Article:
Both San Francisco Boardsailing Association and local sailors have had some difficulties in negotiating with the SailGP organizers. The event was run in 2019, and the exclusion notice proposed a finish time of 3:00. However, the organizers made an effort to change the hours until 4:00, after the public comment period had closed. That request was turned down by the Coast Guard at the request of SFBA. Their on-water chase boats also tried to clear windsurfers and kiteboarders from a much larger area than the exclusion zone, and were chastised by the Coast Guard and told to stop.
Last October, we agreed to support extension of the closure hours until 4:00. At that time, they told us that they expected racing to be complete by 3:00, and the hour from 3 until 4 was a contingency provision. We asked in return that they make sure that they directed overflow parking from the Saint Francis Yacht to alternative lots, and not to Crissy. We thought we had reached an agreement. We reasoned that if Crissy parking was not usurped by SailGP spectators, extension of restrictions to no later than 4:00 would allow sailors to get onto the water with still enough time to get in a session. Now they propose an exclusion zone that would last until 5:30, and an exclusion zone for on-water spectators that restricts the water area through most of Presidio Shoal, nearly to the Blackaller Buoy, which would essentially eliminate the potential for sailing on May 3. A smaller exclusion area is proposed for May 2 that would allow sailors to tack upwind and reach the center bay if winds are not too northerly.
Sail GP organizers have explained that “...the reasons behind the request [is]…the possibility of a live international broadcast.” While the Coast Guard has broad authority to regulate on-water activities for safety reasons, it appears that the motive behind SailGP’s abrogation of our agreement is to increase their potential for revenue.
The comment period for this rule-making closes March 30. We urge those with concerns to express them to the Coast Guard. The following is part of an e-mail that has already been sent to the Coast Guard.
For sailors of all kinds, the waters offshore of Crissy Field in San Francisco are one of the wonders of the world. There are literally dozens of races held there each year, from the iconic Big Boat series, to the more prosaic Thursday and Friday night kiteboard and windsurf races. The waters are used by many others, including paddle boarders for their iconic race to Ocean Beach, outrigger canoes, kayaks, and fishing boats. Most of these activities occur without disruption to other users, relying on common courtesy and the right-of-way rules of the water to allow users to participate simultaneously. Only a few events—America’s Cup, Fleet Week, and SailGP seek restrictions on other users.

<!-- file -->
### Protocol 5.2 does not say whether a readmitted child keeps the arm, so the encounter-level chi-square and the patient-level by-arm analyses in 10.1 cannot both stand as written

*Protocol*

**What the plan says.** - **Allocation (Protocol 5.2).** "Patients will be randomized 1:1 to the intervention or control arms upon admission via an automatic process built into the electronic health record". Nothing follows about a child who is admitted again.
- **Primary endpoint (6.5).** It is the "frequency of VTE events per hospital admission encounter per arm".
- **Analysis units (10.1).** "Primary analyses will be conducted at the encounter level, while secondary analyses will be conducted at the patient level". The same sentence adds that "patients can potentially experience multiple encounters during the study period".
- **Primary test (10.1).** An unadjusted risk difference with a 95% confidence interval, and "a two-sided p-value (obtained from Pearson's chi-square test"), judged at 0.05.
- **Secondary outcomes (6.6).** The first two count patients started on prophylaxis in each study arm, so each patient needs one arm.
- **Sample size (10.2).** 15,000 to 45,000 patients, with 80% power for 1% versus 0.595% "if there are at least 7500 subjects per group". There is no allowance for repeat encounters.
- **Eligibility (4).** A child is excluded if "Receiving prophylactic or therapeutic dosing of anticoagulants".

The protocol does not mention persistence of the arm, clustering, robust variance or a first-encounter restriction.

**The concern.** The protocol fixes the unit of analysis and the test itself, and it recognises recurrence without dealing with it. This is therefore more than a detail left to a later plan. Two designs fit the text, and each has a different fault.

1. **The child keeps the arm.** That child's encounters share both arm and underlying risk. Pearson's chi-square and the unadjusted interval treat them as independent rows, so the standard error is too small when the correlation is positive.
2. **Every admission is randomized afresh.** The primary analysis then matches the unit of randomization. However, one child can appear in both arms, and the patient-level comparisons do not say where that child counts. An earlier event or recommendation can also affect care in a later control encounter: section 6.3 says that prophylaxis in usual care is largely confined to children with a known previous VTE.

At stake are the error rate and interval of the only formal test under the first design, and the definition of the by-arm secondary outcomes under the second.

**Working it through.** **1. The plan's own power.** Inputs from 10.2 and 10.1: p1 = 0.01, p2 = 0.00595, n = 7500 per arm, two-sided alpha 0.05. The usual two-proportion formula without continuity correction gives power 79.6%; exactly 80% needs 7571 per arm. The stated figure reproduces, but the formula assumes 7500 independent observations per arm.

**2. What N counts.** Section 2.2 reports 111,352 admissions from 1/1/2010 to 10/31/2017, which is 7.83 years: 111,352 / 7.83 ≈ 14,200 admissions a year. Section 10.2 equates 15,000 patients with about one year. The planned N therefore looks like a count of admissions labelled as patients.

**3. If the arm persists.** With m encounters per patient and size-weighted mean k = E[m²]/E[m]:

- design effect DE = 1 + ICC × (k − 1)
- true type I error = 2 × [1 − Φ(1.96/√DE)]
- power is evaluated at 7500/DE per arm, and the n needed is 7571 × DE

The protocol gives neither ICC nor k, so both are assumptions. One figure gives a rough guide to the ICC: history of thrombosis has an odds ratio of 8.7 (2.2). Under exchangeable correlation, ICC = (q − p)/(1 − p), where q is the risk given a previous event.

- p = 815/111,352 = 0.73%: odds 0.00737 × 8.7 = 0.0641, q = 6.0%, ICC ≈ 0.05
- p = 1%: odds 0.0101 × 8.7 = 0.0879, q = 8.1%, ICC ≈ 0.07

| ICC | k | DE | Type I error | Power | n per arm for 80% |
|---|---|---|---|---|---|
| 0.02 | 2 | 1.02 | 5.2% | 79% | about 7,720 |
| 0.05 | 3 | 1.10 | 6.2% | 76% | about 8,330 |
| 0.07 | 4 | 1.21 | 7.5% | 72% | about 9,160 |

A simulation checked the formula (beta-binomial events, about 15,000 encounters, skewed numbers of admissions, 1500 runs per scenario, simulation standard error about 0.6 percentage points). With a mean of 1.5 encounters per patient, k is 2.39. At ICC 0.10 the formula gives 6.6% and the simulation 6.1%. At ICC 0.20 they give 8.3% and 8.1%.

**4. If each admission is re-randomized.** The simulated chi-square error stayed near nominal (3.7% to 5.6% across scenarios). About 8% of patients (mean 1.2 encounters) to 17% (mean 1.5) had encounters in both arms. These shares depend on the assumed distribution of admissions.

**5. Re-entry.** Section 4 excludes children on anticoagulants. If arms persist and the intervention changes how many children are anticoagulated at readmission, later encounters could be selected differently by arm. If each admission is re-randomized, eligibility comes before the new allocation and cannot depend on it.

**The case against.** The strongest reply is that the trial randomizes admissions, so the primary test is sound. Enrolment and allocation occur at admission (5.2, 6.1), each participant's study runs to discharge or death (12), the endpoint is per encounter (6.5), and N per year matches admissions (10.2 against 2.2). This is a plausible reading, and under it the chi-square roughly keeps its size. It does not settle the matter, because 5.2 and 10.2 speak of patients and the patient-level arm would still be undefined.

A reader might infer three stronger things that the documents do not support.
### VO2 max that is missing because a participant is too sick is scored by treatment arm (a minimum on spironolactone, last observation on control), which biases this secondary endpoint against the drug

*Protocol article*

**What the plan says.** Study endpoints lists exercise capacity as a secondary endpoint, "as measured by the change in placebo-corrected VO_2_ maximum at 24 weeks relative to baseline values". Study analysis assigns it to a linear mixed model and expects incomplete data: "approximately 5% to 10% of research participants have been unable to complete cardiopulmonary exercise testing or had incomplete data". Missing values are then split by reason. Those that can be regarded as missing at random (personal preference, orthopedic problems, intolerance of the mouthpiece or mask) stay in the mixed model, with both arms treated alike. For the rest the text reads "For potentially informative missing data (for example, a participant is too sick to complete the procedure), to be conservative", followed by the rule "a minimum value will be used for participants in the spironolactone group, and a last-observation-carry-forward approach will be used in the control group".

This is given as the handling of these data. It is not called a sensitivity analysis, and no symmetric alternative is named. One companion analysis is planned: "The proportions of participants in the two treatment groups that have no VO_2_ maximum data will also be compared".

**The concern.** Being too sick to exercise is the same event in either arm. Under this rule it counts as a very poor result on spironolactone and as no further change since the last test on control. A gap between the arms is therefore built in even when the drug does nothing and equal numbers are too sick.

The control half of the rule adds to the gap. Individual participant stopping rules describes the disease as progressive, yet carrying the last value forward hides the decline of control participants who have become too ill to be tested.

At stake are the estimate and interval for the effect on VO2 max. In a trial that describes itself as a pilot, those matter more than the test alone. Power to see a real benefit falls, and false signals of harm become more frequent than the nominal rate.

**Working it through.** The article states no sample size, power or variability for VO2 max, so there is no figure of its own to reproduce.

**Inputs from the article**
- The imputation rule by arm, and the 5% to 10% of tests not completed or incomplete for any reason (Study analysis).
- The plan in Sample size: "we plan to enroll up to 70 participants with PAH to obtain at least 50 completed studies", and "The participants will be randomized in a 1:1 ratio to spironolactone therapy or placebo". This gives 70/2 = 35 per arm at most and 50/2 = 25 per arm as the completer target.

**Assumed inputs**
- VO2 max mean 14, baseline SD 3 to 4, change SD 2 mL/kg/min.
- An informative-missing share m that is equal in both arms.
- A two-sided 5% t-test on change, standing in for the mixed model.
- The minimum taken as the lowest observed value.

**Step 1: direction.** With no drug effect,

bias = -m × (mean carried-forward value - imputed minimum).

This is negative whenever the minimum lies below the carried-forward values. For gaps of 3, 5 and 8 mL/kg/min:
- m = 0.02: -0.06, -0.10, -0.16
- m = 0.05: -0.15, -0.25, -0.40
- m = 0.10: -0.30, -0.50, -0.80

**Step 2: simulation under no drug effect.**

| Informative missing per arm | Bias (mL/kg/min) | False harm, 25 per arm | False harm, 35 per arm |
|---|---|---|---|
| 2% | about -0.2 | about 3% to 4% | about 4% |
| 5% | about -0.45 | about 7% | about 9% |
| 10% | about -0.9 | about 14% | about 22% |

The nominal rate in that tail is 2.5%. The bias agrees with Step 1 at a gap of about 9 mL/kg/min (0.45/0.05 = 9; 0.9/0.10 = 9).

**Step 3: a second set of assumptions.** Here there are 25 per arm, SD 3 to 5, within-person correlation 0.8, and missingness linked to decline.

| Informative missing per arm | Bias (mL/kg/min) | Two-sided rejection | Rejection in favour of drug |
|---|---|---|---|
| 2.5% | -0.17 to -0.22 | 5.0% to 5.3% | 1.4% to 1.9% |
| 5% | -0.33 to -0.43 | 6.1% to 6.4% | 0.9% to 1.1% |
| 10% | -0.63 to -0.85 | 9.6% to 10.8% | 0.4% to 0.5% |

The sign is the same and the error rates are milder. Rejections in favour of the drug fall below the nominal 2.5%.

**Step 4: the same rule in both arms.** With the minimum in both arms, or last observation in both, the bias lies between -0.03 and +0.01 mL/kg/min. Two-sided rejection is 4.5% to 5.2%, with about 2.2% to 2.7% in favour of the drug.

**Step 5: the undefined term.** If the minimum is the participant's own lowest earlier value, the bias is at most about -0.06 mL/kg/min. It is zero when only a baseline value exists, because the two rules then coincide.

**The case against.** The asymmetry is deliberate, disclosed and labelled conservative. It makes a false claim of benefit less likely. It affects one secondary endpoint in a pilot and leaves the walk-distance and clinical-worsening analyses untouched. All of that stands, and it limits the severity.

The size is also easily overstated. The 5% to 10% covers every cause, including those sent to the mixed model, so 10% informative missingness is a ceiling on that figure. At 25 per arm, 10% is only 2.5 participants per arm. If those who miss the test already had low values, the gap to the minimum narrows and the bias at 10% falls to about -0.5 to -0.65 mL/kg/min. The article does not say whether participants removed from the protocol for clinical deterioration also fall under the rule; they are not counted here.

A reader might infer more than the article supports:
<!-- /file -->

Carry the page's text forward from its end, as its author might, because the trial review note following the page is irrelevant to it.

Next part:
The right of access to the water is so important in California that it is enshrined in the State Constitution. California has taken a number of steps to assure that access is protected, from establishing the nation’s first coastal program to adopting legislation to encourage development of a Water Trail. Crissy Field has been designated under the Bay Plan as an important recreational beach where access for windsurfing is protected, and has also been designated as a Water Trail site.
I am a board member of the San Francisco Boardsailing Association. Our mission is to protect the safety of our members and ensure that access to the water is protected. We work with other groups such as the Bay Area Sea Kayakers to cooperate in our efforts to protect and increase access.
Crissy Field is particularly important to our members. While kayaks and many other craft can be launched at more than 50 sites along the Bay, and while the Bay Trail is an effort to provide continuous access along the entire Bay, there are only a handful of sites where it is possible to launch a windsurfing or kiteboarding rig. Crissy is particularly valuable because of its sandy beach launch, parking areas at both a City and National Park, and grassy rigging areas.